Microfibers of 10–500 µm (0.01mm – 0.5mm) in size were used in this experiment, which was conducted within a controlled temperature laboratory with night and day cycles. Mussels were exposed to polyester microfibres at two concentrations, 8 and 80 microfibres per litre, and to cotton microfibres at 80 microfibres per litre. Mussels exposed to 80 polyester microfibres per litre were significantly smaller than the control mussels after 32 days exposure, and their growth rate was on average 36% lower than the control mussels. Mussels exposed to cotton microfibres did not show a statistically significant decrease in growth in this experiment.
The team hypothesise that the observed reductions in mussel growth in response to microfibres could stem from a shift in their energetic budget. These changes could be caused by individuals either altering their feeding behaviours to avoid consuming microplastics, diverting energy away from growth into processing ingested microfibres or repairing damage caused by these microfibres.
Additionally, other toxicity studies show that microplastics can cause adverse health effects at the molecular and cellular level in adult Mytilus and therefore, energy may be diverted away from growth and reproduction to compensate.
These results highlight the importance of conducting longer experiments when considering the impacts of microplastic on marine life. While the impact of microplastics on certain aspects of biological function can become evident over short timescales, the impact of environmentally-relevant concentrations of microplastics on growth, reproduction, and survival, which have the greatest relevance to populations and communities, require far longer observation periods.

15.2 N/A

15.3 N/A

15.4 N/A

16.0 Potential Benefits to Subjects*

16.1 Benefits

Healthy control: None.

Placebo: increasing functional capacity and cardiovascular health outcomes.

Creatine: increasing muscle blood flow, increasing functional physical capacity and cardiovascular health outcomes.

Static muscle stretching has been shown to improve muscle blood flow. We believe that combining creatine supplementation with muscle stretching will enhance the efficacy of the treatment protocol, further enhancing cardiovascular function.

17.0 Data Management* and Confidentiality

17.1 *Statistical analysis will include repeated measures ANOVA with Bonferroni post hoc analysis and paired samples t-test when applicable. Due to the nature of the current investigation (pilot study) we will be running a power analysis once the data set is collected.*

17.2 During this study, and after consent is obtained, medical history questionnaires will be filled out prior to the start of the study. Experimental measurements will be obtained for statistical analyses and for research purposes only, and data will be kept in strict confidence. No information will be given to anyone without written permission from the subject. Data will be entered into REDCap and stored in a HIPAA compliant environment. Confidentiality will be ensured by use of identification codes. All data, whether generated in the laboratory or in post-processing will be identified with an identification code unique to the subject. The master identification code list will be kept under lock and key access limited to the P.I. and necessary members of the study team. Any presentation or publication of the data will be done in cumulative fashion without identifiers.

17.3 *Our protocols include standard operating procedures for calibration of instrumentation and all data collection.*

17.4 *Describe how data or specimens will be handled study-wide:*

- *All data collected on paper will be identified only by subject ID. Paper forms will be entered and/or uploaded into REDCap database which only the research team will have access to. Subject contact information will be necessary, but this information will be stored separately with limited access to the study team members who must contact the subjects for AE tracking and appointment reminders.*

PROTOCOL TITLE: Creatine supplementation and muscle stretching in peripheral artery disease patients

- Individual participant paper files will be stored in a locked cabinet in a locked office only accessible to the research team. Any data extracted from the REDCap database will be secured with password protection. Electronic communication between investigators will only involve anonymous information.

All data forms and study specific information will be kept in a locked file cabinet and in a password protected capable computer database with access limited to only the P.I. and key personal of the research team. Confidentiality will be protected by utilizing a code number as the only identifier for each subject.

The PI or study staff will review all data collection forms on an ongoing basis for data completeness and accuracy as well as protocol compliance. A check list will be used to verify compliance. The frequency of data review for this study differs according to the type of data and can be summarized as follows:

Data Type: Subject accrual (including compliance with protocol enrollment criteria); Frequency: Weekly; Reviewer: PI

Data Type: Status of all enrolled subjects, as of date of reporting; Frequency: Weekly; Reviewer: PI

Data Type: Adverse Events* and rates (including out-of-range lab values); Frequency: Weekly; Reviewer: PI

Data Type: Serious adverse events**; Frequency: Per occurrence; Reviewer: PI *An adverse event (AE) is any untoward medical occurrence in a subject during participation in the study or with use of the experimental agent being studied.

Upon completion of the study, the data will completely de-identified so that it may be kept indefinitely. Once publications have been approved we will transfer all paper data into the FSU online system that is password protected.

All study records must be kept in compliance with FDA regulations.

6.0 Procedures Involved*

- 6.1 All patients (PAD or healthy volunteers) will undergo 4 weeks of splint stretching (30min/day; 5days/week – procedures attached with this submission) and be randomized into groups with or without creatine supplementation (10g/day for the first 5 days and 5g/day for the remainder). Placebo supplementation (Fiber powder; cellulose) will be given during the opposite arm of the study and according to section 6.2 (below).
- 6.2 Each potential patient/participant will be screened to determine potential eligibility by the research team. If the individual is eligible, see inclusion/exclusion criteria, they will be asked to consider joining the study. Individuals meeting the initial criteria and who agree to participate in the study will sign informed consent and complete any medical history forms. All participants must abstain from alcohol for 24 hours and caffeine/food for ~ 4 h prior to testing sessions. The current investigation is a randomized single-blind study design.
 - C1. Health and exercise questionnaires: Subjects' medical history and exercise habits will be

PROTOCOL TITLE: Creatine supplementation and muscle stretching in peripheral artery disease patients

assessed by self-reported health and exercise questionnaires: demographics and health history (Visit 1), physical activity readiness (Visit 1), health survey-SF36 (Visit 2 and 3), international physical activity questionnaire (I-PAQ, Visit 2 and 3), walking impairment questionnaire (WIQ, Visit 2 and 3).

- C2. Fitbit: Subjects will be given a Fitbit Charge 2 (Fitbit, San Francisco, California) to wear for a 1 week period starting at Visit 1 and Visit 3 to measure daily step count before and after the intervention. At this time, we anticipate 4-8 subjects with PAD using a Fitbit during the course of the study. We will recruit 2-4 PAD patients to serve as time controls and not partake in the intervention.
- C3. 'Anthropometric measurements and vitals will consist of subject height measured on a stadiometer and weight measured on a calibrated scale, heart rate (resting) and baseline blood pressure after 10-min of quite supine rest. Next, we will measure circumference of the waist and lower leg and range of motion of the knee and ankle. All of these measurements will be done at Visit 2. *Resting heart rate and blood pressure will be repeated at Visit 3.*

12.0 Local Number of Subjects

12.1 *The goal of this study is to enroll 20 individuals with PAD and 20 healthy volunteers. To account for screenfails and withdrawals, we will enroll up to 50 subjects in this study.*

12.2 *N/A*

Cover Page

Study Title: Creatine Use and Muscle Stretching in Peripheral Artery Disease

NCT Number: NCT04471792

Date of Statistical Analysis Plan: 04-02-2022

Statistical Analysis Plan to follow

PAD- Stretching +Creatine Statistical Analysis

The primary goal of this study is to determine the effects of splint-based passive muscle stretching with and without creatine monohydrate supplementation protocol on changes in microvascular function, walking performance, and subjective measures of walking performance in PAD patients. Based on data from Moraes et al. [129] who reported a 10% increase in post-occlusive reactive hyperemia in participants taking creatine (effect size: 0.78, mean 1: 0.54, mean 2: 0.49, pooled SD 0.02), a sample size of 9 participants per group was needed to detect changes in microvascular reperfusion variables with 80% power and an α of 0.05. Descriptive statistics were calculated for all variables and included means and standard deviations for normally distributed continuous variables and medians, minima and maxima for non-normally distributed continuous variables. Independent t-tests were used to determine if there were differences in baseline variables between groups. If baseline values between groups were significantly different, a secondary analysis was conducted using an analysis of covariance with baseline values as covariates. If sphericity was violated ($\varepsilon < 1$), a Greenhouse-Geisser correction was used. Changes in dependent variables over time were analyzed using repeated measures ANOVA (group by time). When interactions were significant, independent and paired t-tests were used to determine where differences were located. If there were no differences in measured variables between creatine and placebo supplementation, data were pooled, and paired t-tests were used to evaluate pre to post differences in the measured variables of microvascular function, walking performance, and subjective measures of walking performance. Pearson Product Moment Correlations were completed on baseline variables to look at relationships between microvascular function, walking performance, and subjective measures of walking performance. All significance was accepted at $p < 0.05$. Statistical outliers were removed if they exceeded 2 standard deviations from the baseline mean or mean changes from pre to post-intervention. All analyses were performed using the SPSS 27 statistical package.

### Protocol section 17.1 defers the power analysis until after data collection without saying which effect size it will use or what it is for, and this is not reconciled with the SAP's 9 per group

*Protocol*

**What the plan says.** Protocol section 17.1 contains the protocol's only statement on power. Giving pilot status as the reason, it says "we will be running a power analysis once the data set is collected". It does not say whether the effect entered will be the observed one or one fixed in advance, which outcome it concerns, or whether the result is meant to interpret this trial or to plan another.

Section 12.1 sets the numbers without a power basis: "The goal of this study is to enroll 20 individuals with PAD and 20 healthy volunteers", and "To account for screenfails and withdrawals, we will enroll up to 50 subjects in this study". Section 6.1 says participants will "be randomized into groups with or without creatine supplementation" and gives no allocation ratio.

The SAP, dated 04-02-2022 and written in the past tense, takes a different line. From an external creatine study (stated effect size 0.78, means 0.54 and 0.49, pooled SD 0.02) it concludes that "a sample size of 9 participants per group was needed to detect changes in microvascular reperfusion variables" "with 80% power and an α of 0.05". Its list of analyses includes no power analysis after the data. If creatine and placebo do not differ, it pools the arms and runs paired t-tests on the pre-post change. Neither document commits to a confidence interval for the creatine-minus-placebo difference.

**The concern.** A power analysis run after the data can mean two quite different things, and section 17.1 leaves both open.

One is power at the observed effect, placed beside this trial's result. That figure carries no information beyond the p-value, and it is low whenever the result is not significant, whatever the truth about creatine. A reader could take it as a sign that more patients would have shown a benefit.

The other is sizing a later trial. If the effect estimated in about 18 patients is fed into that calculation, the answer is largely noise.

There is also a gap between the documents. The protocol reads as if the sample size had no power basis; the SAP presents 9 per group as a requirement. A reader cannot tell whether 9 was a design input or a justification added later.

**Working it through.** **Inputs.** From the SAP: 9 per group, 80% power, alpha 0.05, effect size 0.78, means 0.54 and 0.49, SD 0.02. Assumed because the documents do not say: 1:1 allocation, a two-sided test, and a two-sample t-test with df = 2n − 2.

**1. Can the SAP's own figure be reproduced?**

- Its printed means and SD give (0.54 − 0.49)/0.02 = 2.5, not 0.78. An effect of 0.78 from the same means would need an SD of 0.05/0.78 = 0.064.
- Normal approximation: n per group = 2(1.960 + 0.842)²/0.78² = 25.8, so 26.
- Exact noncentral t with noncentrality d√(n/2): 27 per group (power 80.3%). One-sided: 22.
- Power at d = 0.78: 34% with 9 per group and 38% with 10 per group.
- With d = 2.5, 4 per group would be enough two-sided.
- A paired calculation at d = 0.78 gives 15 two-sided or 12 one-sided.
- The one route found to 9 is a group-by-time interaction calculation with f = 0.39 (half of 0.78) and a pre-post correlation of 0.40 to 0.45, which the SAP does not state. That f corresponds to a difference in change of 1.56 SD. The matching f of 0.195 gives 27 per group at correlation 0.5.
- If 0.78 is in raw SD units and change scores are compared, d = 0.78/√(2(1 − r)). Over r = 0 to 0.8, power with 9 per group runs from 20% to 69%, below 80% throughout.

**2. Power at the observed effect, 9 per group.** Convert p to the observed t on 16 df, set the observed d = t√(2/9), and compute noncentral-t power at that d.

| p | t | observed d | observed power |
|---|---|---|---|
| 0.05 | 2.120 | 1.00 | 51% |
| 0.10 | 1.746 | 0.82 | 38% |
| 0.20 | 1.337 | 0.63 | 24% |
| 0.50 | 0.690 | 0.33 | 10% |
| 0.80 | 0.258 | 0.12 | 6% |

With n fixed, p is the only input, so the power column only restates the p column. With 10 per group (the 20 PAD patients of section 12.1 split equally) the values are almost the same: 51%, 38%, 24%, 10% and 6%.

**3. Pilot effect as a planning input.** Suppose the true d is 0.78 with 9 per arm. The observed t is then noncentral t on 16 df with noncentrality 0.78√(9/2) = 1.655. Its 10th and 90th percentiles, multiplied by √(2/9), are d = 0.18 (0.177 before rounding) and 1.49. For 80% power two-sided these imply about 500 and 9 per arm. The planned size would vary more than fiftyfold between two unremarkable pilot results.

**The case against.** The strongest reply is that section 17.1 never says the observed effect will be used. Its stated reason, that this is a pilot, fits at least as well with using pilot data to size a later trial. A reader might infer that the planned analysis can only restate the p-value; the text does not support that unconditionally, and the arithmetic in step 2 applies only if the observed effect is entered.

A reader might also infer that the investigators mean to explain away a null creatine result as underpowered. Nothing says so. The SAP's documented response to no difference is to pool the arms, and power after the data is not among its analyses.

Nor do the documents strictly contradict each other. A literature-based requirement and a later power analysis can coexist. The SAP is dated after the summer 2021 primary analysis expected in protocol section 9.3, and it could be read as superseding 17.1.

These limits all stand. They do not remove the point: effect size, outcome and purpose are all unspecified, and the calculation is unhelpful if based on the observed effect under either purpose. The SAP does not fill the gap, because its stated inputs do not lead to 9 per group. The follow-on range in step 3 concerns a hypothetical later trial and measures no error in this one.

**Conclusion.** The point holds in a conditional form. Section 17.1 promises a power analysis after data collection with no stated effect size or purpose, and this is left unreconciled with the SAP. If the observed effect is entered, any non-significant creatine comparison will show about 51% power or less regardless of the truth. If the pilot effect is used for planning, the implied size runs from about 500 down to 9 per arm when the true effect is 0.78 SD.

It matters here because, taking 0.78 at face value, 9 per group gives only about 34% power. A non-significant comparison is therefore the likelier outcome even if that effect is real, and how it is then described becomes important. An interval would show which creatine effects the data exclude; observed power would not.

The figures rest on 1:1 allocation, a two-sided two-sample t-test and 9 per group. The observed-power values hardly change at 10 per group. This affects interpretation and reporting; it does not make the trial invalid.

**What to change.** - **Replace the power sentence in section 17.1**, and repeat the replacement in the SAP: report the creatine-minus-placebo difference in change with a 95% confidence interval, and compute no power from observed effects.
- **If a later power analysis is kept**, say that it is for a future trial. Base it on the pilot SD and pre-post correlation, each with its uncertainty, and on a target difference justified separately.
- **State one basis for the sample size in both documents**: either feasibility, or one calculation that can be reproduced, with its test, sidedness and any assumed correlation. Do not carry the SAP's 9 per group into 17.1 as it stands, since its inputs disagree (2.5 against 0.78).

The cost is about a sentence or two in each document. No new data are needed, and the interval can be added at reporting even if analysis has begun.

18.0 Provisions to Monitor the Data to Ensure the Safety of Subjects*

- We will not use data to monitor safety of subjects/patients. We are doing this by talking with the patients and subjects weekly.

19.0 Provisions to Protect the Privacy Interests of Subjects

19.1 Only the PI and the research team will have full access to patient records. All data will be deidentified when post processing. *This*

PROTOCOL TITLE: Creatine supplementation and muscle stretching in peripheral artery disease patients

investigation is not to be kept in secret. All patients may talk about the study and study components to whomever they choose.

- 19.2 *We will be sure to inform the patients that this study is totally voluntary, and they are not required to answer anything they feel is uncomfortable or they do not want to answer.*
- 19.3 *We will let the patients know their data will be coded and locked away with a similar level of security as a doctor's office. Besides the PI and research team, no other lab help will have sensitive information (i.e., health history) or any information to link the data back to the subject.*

Christopher Walkinshaw, PhD student at Plymouth Marine Laboratory and the University of East Anglia, and lead author of the study, commented: “As microfibres are so prevalent in the marine environment it is vital we try to understand their impact on different indicator organisms, such as the blue mussel which is a key marine species important for global food security.”
“Reduced growth rates could alter the energetics of food webs, as smaller mussels are less nutritionally valuable, both to their predators in the natural environment and to us as consumers of seafood. Microfibres and other microplastics expose marine animals, such as mussels, to an additional risk in an environment already at risk from other challenges such as climate change.”
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